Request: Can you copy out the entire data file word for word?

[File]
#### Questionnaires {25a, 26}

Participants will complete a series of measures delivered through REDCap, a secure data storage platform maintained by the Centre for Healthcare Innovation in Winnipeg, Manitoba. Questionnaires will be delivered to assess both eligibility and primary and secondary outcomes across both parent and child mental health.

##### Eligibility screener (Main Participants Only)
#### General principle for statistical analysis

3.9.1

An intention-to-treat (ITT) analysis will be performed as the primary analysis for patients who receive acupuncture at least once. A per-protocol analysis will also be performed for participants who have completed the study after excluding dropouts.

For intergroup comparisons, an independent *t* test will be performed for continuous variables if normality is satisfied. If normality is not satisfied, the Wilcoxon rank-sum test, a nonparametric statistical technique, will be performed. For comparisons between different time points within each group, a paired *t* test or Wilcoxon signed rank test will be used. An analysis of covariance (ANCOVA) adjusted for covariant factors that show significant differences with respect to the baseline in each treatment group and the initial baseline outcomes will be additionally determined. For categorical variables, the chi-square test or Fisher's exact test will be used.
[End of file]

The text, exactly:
#### Questionnaires {25a, 26}

Participants will complete a series of measures delivered through REDCap, a secure data storage platform maintained by the Centre for Healthcare Innovation in Winnipeg, Manitoba. Questionnaires will be delivered to assess both eligibility and primary and secondary outcomes across both parent and child mental health.

##### Eligibility screener (Main Participants Only)
#### General principle for statistical analysis

3.9.1

An intention-to-treat (ITT) analysis will be performed as the primary analysis for patients who receive acupuncture at least once. A per-protocol analysis will also be performed for participants who have completed the study after excluding dropouts.

For intergroup comparisons, an independent *t* test will be performed for continuous variables if normality is satisfied. If normality is not satisfied, the Wilcoxon rank-sum test, a nonparametric statistical technique, will be performed. For comparisons between different time points within each group, a paired *t* test or Wilcoxon signed rank test will be used. An analysis of covariance (ANCOVA) adjusted for covariant factors that show significant differences with respect to the baseline in each treatment group and the initial baseline outcomes will be additionally determined. For categorical variables, the chi-square test or Fisher's exact test will be used.